A few years later, the internet provided web sites in Holland and I researched at a Dutch website. I discovered that an ancestor who was a mayor of a city, and was my 10th great grandfather in the 1600s, had been murdered. His body had been found the following morning along the roadway, his daughter later wrote. At the time of her writing, the murderer had not been found. What a shock to the family! It was a shock to me when I read it. Wow! How horrible for the surviving family! I could almost feel the grief. I felt a connection with this family. Did the police come to their door to tell them the news of the death? I remember the day when two policemen came to give me the news of Dick’s death.

I was reminded that there was still the experience of joy and thankfulness in everyday living. People also had times of joy, with weddings, and anniversaries. When looking through newspapers from the 1700s online, the wording of thankfulness that they felt jumped from the ads posted. I was reminded to count my blessings. My children and my grandchildren certainly brought a smile to my face. I almost felt that the ancestors were reaching back to remind me they also had walked this path. When I read the history happening during the various time periods, I see their lives in the context of what was happening in their world. It is not just a compilation of facts, dates but also of relations, and day-to-day happenings. You can see that when you peruse old wills and court cases of the past. I discovered that widows with underage children, would have a court-appointed guardian for them, quite often a brother-in-law or other male relative. That was the case for several hundred years.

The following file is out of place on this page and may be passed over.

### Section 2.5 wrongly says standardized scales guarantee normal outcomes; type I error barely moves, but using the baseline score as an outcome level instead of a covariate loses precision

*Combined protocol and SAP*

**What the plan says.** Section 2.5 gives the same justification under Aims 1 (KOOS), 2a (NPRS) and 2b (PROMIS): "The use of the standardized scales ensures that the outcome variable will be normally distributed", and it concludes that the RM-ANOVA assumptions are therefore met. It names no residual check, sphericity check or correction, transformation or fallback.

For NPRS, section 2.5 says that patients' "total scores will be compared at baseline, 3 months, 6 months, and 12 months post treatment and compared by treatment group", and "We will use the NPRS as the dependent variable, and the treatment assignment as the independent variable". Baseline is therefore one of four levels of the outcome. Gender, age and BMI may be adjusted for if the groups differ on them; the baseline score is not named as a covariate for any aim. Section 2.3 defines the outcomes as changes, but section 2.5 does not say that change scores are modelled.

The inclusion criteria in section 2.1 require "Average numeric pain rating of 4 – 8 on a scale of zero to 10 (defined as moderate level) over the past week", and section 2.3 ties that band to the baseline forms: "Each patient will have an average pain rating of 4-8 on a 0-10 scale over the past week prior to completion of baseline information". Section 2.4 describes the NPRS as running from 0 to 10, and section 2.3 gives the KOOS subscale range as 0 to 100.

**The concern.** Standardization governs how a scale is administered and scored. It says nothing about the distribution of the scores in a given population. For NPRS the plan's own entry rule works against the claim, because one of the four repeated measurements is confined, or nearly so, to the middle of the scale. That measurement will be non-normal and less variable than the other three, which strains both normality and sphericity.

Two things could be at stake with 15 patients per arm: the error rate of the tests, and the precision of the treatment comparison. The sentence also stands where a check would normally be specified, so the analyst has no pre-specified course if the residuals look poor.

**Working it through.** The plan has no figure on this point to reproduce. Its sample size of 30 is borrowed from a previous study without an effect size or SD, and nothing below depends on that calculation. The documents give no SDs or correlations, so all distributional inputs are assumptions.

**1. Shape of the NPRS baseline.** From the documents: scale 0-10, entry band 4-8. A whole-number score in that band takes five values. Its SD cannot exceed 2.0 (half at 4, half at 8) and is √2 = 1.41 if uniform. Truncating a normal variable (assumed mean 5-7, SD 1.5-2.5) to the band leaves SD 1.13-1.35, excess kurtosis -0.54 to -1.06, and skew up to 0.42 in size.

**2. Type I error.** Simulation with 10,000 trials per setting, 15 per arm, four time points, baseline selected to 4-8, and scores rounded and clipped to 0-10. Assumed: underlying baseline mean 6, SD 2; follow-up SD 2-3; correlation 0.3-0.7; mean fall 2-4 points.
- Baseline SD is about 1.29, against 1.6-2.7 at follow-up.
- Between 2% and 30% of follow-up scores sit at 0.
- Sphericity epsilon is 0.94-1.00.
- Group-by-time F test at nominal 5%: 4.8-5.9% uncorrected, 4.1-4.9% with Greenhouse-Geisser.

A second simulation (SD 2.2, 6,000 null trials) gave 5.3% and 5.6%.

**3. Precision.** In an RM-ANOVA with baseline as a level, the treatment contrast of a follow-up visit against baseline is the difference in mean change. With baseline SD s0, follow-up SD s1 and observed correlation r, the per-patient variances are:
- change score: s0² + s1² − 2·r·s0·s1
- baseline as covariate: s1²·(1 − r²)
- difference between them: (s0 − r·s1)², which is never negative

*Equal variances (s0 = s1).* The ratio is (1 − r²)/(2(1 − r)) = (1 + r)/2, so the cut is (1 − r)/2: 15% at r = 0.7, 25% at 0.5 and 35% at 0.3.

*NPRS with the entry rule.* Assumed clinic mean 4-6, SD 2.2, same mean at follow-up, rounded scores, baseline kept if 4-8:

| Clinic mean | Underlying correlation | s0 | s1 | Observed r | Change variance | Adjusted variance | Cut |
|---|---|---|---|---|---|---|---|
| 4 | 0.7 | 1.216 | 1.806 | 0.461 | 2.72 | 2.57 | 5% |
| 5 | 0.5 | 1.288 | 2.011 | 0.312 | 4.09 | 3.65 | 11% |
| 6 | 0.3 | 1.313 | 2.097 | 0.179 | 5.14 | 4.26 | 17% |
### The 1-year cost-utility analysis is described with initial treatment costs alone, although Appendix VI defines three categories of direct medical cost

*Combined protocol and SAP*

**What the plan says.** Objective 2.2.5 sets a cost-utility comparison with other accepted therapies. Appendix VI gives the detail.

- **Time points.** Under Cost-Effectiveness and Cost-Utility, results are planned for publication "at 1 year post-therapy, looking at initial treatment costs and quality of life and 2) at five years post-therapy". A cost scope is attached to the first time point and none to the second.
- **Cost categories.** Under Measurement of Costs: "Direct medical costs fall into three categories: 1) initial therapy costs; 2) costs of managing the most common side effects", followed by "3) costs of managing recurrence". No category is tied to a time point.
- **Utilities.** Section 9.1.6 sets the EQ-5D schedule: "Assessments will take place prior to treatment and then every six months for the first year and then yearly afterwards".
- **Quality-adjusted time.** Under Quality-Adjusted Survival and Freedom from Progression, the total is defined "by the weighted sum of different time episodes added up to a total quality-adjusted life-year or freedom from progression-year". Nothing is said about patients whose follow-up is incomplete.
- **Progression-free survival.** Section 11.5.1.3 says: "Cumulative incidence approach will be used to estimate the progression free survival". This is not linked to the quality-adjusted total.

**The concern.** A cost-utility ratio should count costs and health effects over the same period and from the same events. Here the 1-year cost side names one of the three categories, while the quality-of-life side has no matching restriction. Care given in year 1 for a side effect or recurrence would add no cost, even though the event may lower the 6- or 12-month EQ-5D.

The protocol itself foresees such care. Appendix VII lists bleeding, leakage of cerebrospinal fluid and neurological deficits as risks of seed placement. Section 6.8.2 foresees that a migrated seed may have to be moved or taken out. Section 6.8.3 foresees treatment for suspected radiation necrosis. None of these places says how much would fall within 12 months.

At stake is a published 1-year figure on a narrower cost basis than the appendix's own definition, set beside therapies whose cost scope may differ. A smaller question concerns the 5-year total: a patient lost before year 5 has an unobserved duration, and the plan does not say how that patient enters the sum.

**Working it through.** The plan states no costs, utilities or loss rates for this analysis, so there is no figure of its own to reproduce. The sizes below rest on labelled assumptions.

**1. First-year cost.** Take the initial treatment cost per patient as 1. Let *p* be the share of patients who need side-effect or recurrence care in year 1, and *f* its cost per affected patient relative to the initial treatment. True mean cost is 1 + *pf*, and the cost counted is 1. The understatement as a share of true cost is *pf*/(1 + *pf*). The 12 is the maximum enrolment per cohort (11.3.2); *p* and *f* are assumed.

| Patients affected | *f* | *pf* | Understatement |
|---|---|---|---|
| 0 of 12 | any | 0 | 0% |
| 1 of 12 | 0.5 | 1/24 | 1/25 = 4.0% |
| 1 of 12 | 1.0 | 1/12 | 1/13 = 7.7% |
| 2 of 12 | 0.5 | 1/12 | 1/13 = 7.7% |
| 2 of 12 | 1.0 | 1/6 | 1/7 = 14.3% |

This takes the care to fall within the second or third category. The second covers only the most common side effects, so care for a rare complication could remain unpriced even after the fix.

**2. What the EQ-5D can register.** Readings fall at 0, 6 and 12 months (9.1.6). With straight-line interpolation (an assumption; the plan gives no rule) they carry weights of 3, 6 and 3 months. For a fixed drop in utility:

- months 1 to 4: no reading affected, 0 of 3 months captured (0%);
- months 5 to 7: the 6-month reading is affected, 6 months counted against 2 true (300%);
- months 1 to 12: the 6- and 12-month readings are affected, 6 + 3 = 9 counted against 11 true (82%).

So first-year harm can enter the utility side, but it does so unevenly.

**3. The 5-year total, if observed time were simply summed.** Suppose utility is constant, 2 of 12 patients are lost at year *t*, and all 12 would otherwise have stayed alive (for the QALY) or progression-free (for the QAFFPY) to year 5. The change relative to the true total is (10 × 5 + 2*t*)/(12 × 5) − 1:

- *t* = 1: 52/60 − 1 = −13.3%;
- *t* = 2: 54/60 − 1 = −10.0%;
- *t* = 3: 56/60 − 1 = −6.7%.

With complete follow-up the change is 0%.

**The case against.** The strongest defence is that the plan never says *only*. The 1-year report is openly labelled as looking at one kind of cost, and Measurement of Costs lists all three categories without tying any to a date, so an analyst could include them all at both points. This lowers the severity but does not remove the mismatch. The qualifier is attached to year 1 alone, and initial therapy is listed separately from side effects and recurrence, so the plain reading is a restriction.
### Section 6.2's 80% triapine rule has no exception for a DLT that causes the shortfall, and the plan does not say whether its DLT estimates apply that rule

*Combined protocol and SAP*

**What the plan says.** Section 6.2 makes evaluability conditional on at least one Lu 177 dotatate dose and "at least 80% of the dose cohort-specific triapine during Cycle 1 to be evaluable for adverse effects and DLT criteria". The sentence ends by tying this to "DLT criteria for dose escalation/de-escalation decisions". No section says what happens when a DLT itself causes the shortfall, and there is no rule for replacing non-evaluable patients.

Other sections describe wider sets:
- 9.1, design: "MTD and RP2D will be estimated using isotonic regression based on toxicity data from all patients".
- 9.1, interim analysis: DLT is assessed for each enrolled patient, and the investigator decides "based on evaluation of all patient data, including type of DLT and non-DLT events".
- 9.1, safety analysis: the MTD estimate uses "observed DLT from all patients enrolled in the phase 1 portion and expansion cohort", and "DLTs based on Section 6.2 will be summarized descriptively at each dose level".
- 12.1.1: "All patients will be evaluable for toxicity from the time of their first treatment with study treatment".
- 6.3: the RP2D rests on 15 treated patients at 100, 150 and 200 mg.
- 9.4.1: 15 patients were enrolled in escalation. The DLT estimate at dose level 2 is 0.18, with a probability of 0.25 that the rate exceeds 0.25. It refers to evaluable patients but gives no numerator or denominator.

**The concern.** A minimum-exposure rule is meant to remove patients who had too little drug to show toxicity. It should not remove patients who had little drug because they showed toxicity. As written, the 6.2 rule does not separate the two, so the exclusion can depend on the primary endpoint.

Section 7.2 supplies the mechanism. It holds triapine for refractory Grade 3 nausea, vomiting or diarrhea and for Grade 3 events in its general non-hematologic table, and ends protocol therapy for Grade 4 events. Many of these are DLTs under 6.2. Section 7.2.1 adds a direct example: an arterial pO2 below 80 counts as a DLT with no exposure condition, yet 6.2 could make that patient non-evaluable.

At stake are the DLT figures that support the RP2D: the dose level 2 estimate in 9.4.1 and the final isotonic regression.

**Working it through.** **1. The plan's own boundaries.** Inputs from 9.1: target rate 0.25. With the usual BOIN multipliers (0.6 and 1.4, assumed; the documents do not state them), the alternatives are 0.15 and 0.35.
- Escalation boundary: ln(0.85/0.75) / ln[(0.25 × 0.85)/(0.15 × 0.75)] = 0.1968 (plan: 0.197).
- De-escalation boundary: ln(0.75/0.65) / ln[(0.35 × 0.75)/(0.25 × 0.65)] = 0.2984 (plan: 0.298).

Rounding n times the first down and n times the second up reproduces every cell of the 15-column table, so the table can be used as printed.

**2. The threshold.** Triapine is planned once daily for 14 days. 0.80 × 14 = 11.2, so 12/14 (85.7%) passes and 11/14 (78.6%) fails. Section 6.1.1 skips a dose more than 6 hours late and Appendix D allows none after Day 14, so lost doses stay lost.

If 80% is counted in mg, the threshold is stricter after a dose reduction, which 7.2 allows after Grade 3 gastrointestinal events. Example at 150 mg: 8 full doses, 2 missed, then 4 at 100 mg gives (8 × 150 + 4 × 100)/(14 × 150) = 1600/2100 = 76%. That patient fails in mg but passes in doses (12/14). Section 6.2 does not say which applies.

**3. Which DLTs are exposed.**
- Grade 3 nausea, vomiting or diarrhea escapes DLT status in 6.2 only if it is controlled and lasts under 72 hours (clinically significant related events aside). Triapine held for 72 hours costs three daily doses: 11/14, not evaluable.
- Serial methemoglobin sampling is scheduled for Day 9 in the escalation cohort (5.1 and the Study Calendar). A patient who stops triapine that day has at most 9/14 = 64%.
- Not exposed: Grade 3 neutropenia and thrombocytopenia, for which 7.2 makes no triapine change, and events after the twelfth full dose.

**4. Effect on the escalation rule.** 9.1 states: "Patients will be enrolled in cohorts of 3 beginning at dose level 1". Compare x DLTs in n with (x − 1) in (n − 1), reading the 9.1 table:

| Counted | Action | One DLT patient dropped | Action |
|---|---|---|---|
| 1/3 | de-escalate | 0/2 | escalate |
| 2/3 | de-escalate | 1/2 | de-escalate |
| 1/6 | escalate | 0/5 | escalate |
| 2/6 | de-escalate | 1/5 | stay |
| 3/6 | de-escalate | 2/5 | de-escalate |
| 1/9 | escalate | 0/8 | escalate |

My research has spanned the centuries, tracing many of the families to late 1500s and consequently, there are approximately 9,000 individuals of my parents’ families recorded on the database. Yes, I am also working on my husband Fred’s family and have almost 2,000 individuals recorded. Research involves detective work, but I do love a mystery! Fred and I sent our DNA to to be examined. Fred’s results were not surprising, but mine was not what I expected! Although my ancestors have lived in the Netherlands, I was only 47 per cent Western European, 38 per cent Scandinavian (Vikings raiding the coast?) and 21 per cent Great Britain. Great Britain? That is news to me! Now I am scouring the last names for clues of possible British ancestors. England is not that far from Netherlands, and during the early 1600s the Netherlands had 132 armies, but only 19 were actually Dutch. There were 43 English, 20 Scottish, 32 French, etc. during the Golden Age of the tulip trade, all working for the Dutch! So was one ancestor a soldier stationed in the Netherlands, or did the ancestor come on a cargo ship as a sailor? Was his story of emigration similar to what our family experienced?

I have become the family source for my grandchildren, nephews’ and nieces’ children, and supply them with information for school projects. I also have met fellow genealogists researching the same families. I am part of a group of four third cousins who are all researching some of my father’s families. We send our research via email to keep all of us updated. This is especially crucial when new information is found or if an elderly relative dies. We have met each other, and I count them as part of my blessings for interconnected family. You can be sure I will continue this worthwhile hobby.

Liz Webley